While electronic learning games and apps are widely spread, there are few card and board games available that focus on educating youth on crime, justice and rule of law issues. E4J recognizes the educational value of games for use in the classroom. With the aim of adding to the ludic range of options available to educators, E4J launched a Call for Proposals for the development of non-electronic learning games for 13-18-year-old students focusing on at least one of the mandate areas covered by UNODC. Ten game designers - civil society organizations as well as educational institutions - were awarded a grant for the development and testing of a game surrounding rule of law topics, involving secondary level students and educators in every step of the process.
'Play for Integrity', a snakes and ladders-style game, which was developed by Integrity Action in the UK, enables students to act with integrity, and recognise and challenge corruption. Teams of players are challenged to reach the end of the board by answering questions and competing in tasks surrounding key concepts of integrity. The game along with a lesson plan for educators is available for download in Arabic, English, French, Nepali, Pashto. Russian and Uzbek.
Asociation Socioeducative Llere, in Spain, developed 'Running Out of Time', an original board game which teaches about corruption, terrorism, human trafficking and migrant smuggling. Assuming different roles in society, from law enforcement officials to politicians, players are faced with an "infection", an ever-spreading problem that adversely affects the different players. While working collaboratively and strategically to solve the problem, players learn about how the different characters are affected by the problem and how they can be involved in its solution. The game ends when the infection is contained or when it reaches a point of no return.
Game designers at Howard University, in the United States, developed the board game 'Labyrinth' aimed at strengthening students' resilience and critical thinking skills. Players attempt to achieve hero status by navigating the game board and making appropriate choices, while finding their way in a labyrinth where paths lead to violent extremism and radicalization, but also to tolerance and diversity. To be successful, players have to be able to challenge stereotypes, recognize propaganda and evaluate messages encountered online, and analyze scenarios including the risk involved in violent extremism.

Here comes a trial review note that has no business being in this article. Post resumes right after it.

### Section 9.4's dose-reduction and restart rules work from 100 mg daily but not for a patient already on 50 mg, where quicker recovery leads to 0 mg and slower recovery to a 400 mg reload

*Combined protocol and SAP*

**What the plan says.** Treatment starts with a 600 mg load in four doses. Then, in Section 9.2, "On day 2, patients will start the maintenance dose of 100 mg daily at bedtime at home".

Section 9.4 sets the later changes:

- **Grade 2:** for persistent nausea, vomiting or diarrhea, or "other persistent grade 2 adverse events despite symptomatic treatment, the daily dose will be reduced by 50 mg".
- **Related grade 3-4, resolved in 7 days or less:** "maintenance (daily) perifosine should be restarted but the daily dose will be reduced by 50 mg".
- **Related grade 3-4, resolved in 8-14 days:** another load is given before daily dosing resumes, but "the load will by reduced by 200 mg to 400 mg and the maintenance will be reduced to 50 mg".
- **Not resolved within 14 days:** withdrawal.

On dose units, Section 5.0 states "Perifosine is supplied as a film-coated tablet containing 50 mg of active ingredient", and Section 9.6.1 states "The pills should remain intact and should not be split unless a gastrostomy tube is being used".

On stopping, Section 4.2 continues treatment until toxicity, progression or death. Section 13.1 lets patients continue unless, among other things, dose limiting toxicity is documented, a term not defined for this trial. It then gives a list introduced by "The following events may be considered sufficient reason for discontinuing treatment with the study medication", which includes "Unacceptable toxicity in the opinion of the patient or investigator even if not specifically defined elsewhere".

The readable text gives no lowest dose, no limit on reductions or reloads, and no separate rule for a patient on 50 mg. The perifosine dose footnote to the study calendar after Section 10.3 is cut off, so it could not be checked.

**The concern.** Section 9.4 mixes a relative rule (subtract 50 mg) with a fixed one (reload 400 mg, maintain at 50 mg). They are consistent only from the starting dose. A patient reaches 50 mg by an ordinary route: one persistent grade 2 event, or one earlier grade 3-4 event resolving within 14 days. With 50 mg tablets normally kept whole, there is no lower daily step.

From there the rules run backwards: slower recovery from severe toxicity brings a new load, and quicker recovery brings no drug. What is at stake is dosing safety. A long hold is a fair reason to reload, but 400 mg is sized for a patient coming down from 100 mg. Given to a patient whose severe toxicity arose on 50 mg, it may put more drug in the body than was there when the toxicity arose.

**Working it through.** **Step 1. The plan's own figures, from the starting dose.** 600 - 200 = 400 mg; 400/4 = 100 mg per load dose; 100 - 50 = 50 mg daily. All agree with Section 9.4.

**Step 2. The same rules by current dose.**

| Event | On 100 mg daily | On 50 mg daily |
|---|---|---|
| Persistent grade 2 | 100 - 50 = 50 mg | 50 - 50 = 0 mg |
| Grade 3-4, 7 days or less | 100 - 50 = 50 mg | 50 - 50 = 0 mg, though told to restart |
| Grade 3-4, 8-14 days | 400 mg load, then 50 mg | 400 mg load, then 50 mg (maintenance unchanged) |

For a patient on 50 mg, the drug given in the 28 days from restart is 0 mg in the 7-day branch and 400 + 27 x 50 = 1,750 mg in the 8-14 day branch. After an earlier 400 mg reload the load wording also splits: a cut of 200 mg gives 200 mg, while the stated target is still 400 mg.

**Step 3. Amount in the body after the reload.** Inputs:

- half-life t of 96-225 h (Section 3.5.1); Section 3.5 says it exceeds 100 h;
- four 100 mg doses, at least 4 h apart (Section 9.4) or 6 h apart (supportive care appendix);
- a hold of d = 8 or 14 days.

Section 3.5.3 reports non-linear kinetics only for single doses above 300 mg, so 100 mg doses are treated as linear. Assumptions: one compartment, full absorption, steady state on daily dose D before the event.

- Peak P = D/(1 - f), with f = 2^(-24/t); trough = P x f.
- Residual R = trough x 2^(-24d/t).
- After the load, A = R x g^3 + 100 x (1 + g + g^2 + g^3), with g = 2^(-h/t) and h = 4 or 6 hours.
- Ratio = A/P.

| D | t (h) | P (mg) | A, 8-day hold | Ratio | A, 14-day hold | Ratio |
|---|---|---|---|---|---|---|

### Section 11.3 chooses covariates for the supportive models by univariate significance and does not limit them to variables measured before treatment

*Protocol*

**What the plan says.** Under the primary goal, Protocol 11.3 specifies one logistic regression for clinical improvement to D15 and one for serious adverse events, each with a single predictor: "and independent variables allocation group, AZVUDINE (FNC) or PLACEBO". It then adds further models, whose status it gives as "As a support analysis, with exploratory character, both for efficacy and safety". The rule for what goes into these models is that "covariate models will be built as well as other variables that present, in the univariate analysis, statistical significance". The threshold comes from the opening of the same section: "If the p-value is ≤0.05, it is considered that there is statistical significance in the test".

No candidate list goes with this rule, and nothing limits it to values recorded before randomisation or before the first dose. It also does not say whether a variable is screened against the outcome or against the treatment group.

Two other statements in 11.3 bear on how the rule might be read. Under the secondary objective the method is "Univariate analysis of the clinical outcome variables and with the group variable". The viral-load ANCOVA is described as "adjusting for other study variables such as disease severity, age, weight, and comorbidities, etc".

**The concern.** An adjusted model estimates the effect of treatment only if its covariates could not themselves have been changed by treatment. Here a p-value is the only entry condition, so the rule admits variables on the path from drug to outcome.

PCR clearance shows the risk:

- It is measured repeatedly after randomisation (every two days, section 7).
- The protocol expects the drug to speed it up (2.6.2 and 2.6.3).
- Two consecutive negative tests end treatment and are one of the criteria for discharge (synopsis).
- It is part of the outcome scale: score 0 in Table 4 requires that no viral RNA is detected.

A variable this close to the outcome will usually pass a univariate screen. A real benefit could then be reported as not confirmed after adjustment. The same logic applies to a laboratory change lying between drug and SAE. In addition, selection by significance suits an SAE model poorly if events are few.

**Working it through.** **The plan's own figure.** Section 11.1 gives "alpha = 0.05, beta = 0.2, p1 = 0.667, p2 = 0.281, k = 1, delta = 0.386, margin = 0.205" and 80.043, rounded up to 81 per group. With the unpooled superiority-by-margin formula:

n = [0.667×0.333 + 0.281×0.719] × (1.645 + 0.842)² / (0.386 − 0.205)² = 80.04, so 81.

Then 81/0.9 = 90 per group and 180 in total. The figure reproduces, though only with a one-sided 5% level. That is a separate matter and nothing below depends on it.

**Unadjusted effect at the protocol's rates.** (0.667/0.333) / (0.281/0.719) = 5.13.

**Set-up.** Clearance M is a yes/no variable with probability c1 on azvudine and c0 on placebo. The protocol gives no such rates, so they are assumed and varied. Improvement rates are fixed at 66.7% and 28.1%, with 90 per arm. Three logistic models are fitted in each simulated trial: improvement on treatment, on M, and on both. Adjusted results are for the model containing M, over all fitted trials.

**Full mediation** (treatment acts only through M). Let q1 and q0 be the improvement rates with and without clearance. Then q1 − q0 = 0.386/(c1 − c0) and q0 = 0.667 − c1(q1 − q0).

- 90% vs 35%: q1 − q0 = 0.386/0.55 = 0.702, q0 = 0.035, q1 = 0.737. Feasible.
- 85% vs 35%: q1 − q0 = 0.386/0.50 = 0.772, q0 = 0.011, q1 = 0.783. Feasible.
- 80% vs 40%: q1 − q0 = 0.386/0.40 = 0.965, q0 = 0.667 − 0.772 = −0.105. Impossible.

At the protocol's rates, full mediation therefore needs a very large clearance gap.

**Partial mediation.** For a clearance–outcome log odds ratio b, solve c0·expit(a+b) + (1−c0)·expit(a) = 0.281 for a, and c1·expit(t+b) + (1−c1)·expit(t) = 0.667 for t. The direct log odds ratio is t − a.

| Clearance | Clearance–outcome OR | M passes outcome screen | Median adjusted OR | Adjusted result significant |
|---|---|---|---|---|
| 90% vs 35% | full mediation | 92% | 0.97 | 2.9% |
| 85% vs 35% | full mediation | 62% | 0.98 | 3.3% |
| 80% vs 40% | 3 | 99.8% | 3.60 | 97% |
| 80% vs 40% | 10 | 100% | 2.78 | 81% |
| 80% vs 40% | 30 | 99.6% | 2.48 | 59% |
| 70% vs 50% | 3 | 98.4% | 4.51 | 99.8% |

Bournemouth University, UK, is developing a collaborative board game on the use of force accountability called 'RiotID' designed to teach students about the United Nations Basic Principles on the Use of Force and Firearms by Law Enforcement Officials. Taking on the roles of a civic forensics investigation team, players learn how to identify mis-uses and excessive uses of police firearms and less lethal equipment. Through collaborative investigations RiotID players gather evidence from an incident scene to help expose human rights violations, track weapons manufacturers and discover police equipment trade routes.
Rutgers Preparatory School in the United States created 'Cyberstrike', a cooperative board game where players need to make up a common strategy to fight cybercrime. The ever-changing landscape of the game requires players to think critically, listen carefully, shift from a leadership role to a supportive role depending on the skill set required, anticipate consequences and formulate possible solutions. Requiring the players to work together, the game also strengthens their teamwork skills.
Brazil's University of São Paolo is working on 'Purposyum of Justice Challengers,' both a board and a role-playing game which will help young people develop their storytelling skills as they play through a journey to reach various stages of revelations leading to justice.
'Students for Integrity' is the game idea of Transparency International Slovenia that can be used in anti-corruption education. Players delve into the roles of journalist, detective, whistle-blower or politician, amongst others, as they deal with various crises. Those that are ignored intensify, while those that are dealt with strategically are overcome.
With 'PowerTalk', the UN Association of Finland is creating a strategy board game where players collectively choose a campaign demand around the issue of trafficking in persons and the smuggling of migrants. Representing stakeholders on opposing sides, teams of players brainstorm and pitch a creative strategy in favour of or against the demand. Proposal must incorporate a surprise element from a card the team picks. After each pitch, windfall and hazard cards unexpectedly change the dynamics between teams.
In Bolivia, Vision Mundial is working on a board game teaching students about trafficking in persons and smuggling of migrants. Moving around the board, players are faced with different choices that might put them at risk of becoming a victim of human trafficking. The aim is to raise students' capacity to protect themselves, seek protection in their community and recognise and report criminal activities.